Own Your Insecurities and Be Honest About Them

I Own My Insecurities By Being Honest About Them

Being open and truthful about things makes life simpler.


We've all heard the quote "honesty is the best policy," and I think everyone inherently knows deep down that we should be honest (even though people are often dishonest but that's not what this article is about). However, not only is honesty good karma, but it's actually really good for your mental health because it takes away a lot of stress. Don't believe me? Well, let me prove it.

If you've seen Pitch Perfect, you know who "Fat Amy" is:

Well, one of her iconic lines perfectly aligns with what I'm talking about. The more you can be open with things that make you insecure or anxious, the less insecure or anxious you will feel about them. This example seems pretty extreme, but I think the tactic is brilliant and it's something I've come to use in many aspects of my life.

To give a few more examples (if you don't feel like giving yourself a nickname), I have a good friend who is a Theater major who doesn't like performing (she's a designer), but she has to perform anyway because of class requirements. Whenever she gets up to perform, she worries if people can tell if she is nervous and secretly hopes they can't, but that leads to overthinking and makes her even more nervous. After a conversation with her professor, the professor gave her the age-old (and, in my opinion; useless) advice to "use the nervousness." She took that very literally, and rather than worrying if her classmates could tell she was nervous, she announces before every performance that she is nervous so she no longer worries if her classmates can tell because she's already blatantly told them. Now she can focus on her performance and let her nerves do what they will. This tactic of announcing and owning your nervousness is beneficial in any situation, especially high-stress events like dates or performances of any kind.

Along with reducing anxiety, honesty can also reduce insecurities. For example, if I ever have a stain on my shirt, a hole in my pants, or something else that could feel embarrassing, I announce it to everyone I'm with. This way I'm not insecure about the minor imperfection because I'm not worried that people will notice and judge me because I know they've noticed. I've told them and that's all I can do. If they decide to judge me, that is their prerogative, but I will own that coffee stain on my shirt and go about my day.

Honesty makes life easier and is good for your mental health. If you take away the worry that people will see through your facade, your life is easier because you don't have to try to hide anything. Own your insecurities and be open about your anxieties because they're very real and hiding them is nearly impossible.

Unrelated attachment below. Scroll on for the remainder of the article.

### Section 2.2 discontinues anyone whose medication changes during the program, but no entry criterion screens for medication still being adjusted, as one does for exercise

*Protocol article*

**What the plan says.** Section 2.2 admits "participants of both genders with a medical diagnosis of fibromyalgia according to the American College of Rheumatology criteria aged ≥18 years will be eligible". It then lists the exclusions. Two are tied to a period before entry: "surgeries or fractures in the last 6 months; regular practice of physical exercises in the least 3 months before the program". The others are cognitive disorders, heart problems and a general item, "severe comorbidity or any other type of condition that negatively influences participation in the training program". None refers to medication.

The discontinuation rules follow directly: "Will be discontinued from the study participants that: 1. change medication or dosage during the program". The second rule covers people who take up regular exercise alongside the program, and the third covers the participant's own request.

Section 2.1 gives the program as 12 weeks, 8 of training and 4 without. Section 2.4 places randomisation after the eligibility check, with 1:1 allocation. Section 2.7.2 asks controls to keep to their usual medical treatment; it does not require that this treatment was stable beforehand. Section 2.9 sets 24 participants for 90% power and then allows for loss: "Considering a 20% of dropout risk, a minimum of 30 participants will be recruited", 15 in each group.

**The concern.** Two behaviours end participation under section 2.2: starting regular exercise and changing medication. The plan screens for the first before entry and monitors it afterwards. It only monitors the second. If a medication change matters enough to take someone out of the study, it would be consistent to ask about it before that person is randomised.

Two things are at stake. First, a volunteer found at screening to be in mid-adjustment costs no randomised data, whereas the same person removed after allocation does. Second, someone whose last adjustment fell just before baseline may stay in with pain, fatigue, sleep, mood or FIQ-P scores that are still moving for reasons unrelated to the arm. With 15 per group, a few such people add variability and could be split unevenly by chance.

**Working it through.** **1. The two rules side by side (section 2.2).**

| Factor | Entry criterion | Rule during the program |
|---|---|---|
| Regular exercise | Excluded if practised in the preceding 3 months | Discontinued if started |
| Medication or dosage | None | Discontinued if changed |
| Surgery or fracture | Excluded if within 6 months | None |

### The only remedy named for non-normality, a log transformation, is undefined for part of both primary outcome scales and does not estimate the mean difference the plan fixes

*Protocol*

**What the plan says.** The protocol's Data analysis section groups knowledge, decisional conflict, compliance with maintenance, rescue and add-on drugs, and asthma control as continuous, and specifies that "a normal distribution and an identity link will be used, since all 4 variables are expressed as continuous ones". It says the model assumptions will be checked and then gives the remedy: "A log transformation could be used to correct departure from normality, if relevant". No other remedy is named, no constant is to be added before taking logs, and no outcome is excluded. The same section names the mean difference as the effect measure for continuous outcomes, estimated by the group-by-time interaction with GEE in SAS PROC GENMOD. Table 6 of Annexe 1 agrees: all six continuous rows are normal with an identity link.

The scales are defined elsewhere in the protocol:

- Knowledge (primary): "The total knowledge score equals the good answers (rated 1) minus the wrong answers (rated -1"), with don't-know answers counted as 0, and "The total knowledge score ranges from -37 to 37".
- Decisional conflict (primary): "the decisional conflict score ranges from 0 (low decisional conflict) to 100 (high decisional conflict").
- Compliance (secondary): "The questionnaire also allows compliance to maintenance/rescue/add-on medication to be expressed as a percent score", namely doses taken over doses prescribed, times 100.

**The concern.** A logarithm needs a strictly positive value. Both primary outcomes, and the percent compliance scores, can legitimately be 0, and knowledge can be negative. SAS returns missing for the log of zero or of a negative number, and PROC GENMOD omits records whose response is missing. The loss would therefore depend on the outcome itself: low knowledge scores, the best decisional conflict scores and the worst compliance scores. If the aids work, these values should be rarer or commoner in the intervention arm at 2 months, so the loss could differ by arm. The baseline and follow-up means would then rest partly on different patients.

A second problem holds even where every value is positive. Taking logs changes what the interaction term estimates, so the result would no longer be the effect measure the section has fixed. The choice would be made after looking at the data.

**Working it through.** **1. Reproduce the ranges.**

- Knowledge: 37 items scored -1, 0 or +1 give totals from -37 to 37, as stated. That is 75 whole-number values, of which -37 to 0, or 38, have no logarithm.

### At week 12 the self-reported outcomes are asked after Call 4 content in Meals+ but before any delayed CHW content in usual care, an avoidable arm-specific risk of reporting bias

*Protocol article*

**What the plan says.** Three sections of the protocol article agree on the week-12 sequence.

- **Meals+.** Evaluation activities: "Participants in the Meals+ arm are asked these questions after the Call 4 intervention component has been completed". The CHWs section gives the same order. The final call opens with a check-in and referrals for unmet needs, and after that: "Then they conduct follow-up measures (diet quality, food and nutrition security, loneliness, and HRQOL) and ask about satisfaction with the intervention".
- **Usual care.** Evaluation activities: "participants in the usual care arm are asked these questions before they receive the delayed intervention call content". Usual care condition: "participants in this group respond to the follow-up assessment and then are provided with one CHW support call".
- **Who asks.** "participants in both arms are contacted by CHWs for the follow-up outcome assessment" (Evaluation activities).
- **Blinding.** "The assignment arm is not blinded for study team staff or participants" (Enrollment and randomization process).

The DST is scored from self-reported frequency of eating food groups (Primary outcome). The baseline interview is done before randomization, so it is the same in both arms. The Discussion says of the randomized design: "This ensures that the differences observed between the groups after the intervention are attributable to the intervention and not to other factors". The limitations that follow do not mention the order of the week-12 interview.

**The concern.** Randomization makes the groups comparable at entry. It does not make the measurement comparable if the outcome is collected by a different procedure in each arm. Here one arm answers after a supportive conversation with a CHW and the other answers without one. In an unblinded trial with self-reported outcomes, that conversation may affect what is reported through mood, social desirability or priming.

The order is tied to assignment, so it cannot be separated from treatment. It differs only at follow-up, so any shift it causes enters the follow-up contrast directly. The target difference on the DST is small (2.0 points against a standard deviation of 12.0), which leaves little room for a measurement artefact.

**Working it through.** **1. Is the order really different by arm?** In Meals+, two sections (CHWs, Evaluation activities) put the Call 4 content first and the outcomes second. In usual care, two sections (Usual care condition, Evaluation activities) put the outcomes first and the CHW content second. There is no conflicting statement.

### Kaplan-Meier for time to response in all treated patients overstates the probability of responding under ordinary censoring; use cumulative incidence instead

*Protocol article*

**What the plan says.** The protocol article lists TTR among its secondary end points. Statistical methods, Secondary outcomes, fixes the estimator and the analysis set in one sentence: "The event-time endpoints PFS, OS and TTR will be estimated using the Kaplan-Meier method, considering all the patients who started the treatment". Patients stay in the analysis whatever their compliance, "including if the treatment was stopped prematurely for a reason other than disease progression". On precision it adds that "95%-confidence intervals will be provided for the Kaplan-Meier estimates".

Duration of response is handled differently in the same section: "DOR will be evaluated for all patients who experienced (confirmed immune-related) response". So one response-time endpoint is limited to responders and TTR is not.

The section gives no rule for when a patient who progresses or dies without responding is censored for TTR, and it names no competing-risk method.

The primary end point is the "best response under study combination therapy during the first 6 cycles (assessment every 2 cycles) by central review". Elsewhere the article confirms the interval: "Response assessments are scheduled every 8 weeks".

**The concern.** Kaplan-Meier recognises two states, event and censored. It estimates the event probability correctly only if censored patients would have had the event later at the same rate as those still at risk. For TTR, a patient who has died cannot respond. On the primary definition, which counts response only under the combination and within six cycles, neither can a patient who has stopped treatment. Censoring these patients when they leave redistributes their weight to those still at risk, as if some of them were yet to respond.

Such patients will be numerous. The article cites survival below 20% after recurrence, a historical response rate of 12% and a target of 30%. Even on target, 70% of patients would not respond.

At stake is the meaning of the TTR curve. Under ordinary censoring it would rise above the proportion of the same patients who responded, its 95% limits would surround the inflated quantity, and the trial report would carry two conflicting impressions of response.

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Everything You Will Miss If You Commit Suicide

The world needs you.

You won't see the sunrise or have your favorite breakfast in the morning.

Instead, your family will mourn the sunrise because it means another day without you.

You will never stay up late talking to your friends or have a bonfire on a summer night.

You won't laugh until you cry again, or dance around and be silly.

You won't go on another adventure. You won't drive around under the moonlight and stars.

They'll miss you. They'll cry.

You won't fight with your siblings only to make up minutes later and laugh about it.

You won't get to interrogate your sister's fiancé when the time comes.

You won't be there to wipe away your mother's tears when she finds out that you're gone.

You won't be able to hug the ones that love you while they're waiting to wake up from the nightmare that had become their reality.

You won't be at your grandparents funeral, speaking about the good things they did in their life.

Instead, they will be at yours.

You won't find your purpose in life, the love of your life, get married or raise a family.

You won't celebrate another Christmas, Easter or birthday.

You won't turn another year older.

You will never see the places you've always dreamed of seeing.

You will not allow yourself the opportunity to get help.

This will be the last sunset you see.

You'll never see the sky change from a bright blue to purples, pinks, oranges, and yellows meshing together over the landscape again.

If the light has left your eyes and all you see is the darkness, know that it can get better. Let yourself get better.

This is what you will miss if you leave the world today.

This is who will care about you when you are gone.